IDEAS home Printed from https://ideas.repec.org/p/fip/fedgif/1001.html
   My bibliography  Save this paper

Imperfect credibility and the zero lower bound on the nominal interest rate

Author

Listed:
  • Martin Bodenstein
  • James Hebden
  • Ricardo Nunes

Abstract

When the nominal interest rate reaches its zero lower bound, credibility is crucial for conducting forward guidance. We determine optimal policy in a New Keynesian model when the central bank has imperfect credibility and cannot set the nominal interest rate below zero. In our model, an announcement of a low interest rate for an extended period does not necessarily reflect high credibility. Even if the central bank does not face a temptation to act discretionarily in the current period, policy commitments should not be postponed. In reality, central banks are often reluctant to allow a recovery path with output and inflation temporarily above target. From the perspective of our model such a policy reflects a low degree of credibility. We find increased forecast uncertainty in inflation and the output gap at the zero lower bound while interest rate uncertainty is reduced. Furthermore, misalignments between announced interest rate paths and market expectations are found to be best explained by lack of credibility.

Suggested Citation

  • Martin Bodenstein & James Hebden & Ricardo Nunes, 2010. "Imperfect credibility and the zero lower bound on the nominal interest rate," International Finance Discussion Papers 1001, Board of Governors of the Federal Reserve System (U.S.).
  • Handle: RePEc:fip:fedgif:1001
    as

    Download full text from publisher

    File URL: http://www.federalreserve.gov/pubs/ifdp/2010/1001/default.htm
    Download Restriction: no

    File URL: http://www.federalreserve.gov/pubs/ifdp/2010/1001/ifdp1001.pdf
    Download Restriction: no

    Citations

    Citations are extracted by the CitEc Project, subscribe to its RSS feed for this item.
    as


    Cited by:

    1. Dennis, Richard, 2014. "Imperfect credibility and robust monetary policy," Journal of Economic Dynamics and Control, Elsevier, vol. 44(C), pages 218-234.
    2. Hatcher, Michael C., 2011. "Comparing inflation and price-level targeting: A comprehensive review of the literature," Cardiff Economics Working Papers E2011/22, Cardiff University, Cardiff Business School, Economics Section.
    3. Martin Bodenstein & Christopher J. Erceg & Luca Guerrieri, 2017. "The effects of foreign shocks when interest rates are at zero," Canadian Journal of Economics, Canadian Economics Association, vol. 50(3), pages 660-684, August.
    4. Ngo, Phuong V., 2014. "Optimal discretionary monetary policy in a micro-founded model with a zero lower bound on nominal interest rate," Journal of Economic Dynamics and Control, Elsevier, vol. 45(C), pages 44-65.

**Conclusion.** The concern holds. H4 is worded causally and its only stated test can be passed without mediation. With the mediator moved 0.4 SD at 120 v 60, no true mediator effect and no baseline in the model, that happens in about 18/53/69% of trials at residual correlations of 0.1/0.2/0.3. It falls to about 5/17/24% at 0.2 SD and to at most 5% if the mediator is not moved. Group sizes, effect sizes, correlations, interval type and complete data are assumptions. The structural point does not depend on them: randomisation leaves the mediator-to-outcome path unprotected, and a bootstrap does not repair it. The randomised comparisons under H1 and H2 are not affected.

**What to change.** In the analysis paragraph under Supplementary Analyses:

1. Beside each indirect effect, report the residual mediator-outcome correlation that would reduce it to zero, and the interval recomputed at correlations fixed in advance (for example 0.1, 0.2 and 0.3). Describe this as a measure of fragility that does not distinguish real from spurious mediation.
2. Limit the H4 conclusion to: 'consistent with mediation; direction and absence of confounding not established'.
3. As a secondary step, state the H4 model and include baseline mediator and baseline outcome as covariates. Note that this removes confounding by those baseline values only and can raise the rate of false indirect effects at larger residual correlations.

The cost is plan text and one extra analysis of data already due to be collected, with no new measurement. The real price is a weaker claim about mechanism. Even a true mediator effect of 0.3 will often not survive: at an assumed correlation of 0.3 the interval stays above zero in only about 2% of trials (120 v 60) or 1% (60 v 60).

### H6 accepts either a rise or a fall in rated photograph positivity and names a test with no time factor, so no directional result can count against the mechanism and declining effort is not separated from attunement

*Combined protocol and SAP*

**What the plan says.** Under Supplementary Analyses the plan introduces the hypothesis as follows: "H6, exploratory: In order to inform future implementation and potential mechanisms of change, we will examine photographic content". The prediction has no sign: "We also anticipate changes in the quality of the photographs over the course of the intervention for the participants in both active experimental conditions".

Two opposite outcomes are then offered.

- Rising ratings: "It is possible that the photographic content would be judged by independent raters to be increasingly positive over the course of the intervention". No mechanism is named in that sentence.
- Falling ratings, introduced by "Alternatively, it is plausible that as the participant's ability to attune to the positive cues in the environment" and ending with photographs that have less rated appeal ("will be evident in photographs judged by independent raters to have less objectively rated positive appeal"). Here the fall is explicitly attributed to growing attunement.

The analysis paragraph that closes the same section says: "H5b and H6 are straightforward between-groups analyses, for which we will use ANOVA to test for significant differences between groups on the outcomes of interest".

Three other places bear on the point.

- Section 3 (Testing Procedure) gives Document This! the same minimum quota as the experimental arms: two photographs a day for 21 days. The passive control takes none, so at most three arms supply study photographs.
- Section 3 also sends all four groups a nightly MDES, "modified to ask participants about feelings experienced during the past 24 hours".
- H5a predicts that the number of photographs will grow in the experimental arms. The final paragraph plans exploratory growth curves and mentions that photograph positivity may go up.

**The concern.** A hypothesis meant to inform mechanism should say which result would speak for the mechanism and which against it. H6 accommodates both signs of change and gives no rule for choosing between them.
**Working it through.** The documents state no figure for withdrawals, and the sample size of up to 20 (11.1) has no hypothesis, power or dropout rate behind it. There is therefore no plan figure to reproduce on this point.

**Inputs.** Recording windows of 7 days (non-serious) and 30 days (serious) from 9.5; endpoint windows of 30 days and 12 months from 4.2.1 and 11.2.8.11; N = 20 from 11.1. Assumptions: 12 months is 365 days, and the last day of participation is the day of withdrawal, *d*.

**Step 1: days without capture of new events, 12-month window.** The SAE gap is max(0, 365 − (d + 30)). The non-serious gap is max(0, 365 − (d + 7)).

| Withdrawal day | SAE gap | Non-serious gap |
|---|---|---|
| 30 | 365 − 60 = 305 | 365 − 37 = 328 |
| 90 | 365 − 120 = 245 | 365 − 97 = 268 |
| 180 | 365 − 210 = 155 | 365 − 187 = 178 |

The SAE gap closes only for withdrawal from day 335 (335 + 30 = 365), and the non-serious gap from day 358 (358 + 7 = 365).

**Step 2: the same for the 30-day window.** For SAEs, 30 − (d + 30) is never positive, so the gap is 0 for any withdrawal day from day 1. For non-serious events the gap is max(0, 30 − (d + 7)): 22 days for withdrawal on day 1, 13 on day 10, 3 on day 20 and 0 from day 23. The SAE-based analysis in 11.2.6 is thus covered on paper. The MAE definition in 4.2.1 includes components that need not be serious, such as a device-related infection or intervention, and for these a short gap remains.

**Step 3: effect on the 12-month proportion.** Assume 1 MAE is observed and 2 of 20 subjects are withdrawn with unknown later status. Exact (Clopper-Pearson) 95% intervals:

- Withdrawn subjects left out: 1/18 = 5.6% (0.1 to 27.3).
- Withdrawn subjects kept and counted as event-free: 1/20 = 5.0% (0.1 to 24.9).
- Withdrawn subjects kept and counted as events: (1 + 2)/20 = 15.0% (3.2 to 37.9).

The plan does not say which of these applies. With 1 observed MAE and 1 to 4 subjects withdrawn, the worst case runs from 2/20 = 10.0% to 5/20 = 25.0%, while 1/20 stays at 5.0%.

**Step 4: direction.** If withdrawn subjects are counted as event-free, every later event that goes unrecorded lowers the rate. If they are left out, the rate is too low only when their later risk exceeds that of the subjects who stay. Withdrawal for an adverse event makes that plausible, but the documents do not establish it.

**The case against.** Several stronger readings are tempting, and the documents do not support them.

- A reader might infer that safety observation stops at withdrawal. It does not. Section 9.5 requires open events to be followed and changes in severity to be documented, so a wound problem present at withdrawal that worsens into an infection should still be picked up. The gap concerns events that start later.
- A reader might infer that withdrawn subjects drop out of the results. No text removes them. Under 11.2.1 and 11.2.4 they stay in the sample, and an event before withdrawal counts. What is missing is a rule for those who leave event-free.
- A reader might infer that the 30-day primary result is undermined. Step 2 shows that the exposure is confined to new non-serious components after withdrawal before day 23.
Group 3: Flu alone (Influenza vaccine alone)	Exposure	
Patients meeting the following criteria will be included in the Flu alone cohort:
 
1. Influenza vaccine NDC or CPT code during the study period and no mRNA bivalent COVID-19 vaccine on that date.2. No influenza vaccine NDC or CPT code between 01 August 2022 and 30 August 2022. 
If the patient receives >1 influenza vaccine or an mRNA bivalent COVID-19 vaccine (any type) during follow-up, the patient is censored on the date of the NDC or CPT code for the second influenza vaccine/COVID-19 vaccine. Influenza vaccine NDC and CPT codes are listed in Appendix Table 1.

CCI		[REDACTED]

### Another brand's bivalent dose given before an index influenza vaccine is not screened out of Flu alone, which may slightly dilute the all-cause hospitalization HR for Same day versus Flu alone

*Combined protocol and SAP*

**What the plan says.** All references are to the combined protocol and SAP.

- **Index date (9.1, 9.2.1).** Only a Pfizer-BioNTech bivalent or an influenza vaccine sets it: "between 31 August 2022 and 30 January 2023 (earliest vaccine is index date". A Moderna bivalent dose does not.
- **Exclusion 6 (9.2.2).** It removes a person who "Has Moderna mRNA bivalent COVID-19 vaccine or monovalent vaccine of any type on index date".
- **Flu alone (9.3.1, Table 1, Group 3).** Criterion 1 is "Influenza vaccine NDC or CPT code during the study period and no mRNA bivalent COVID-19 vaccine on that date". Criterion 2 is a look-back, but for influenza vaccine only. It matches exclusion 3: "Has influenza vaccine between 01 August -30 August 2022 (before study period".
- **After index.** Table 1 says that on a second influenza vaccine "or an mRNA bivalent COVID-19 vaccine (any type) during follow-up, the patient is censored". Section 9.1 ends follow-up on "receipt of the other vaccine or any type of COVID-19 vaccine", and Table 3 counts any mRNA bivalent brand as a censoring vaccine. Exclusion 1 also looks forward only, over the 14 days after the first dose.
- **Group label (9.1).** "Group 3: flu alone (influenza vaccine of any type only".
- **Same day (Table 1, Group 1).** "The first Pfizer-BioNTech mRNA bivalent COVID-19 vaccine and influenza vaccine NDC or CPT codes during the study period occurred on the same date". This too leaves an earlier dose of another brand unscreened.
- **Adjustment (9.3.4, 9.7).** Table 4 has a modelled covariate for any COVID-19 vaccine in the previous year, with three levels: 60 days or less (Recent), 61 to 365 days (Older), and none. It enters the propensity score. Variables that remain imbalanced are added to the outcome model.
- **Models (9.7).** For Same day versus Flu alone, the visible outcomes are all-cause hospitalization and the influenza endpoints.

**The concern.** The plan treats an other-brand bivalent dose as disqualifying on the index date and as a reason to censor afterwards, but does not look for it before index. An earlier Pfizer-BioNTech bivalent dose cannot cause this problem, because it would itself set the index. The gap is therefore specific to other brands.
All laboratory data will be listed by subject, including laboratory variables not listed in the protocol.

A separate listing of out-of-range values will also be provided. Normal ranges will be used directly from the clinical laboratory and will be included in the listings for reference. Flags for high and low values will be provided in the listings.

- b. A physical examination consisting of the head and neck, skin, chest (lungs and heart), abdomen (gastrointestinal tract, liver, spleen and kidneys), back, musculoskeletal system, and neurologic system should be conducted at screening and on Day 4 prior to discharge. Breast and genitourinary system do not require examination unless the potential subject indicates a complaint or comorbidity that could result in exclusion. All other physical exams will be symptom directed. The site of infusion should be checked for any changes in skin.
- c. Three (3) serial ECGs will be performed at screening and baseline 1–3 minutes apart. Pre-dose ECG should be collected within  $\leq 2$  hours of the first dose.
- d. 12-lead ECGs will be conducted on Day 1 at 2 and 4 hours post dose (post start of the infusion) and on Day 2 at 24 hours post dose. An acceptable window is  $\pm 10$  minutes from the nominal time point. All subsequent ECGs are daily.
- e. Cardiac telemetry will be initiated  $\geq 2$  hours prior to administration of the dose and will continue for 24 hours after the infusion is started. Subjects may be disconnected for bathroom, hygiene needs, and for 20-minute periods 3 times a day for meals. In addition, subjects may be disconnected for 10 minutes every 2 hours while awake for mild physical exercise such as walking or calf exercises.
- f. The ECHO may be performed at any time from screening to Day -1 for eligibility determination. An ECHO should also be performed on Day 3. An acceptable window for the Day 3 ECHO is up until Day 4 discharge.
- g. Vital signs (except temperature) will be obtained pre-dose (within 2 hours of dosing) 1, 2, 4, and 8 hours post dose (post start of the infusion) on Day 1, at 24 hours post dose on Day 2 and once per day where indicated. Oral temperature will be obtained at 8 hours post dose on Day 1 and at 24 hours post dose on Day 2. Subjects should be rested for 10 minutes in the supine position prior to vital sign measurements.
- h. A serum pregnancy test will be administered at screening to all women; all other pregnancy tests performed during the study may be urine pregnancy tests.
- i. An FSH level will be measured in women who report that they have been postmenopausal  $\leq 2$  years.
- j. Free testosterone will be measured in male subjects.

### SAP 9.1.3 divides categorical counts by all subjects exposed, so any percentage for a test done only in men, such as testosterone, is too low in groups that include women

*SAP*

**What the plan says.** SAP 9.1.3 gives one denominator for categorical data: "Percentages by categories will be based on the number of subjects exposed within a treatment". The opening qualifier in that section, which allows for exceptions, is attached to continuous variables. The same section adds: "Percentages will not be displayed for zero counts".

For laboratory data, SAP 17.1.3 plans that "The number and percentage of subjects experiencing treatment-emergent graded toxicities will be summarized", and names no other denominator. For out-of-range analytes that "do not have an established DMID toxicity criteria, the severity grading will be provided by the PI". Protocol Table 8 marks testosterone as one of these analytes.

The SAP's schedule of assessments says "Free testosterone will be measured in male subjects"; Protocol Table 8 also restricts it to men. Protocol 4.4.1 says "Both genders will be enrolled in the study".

5. Jones, Callum & Kulish, Mariano, 2013. "Long-term interest rates, risk premia and unconventional monetary policy," Journal of Economic Dynamics and Control, Elsevier, vol. 37(12), pages 2547-2561.
    6. Ngo, Phuong V., 2015. "Household leverage, housing markets, and macroeconomic fluctuations," Journal of Macroeconomics, Elsevier, vol. 44(C), pages 191-207.

    More about this item

    Keywords

    Monetary policy ; Interest rates ; Liquidity (Economics);

    NEP fields

    This paper has been announced in the following NEP Reports:

    Statistics

    Access and download statistics

    Corrections

    All material on this site has been provided by the respective publishers and authors. You can help correct errors and omissions. When requesting a correction, please mention this item's handle: RePEc:fip:fedgif:1001. See general information about how to correct material in RePEc.

    For technical questions regarding this item, or to correct its authors, title, abstract, bibliographic or download information, contact: (Franz Osorio). General contact details of provider: http://edirc.repec.org/data/frbgvus.html .

    If you have authored this item and are not yet registered with RePEc, we encourage you to do it here. This allows to link your profile to this item. It also allows you to accept potential citations to this item that we are uncertain about.

    We have no references for this item. You can help adding them by using this form .

    If you know of missing items citing this one, you can help us creating those links by adding the relevant references in the same way as above, for each refering item. If you are a registered author of this item, you may also want to check the "citations" tab in your RePEc Author Service profile, as there may be some citations waiting for confirmation.

    Please note that corrections may take a couple of weeks to filter through the various RePEc services.

    IDEAS is a RePEc service hosted by the Research Division of the Federal Reserve Bank of St. Louis . RePEc uses bibliographic data supplied by the respective publishers.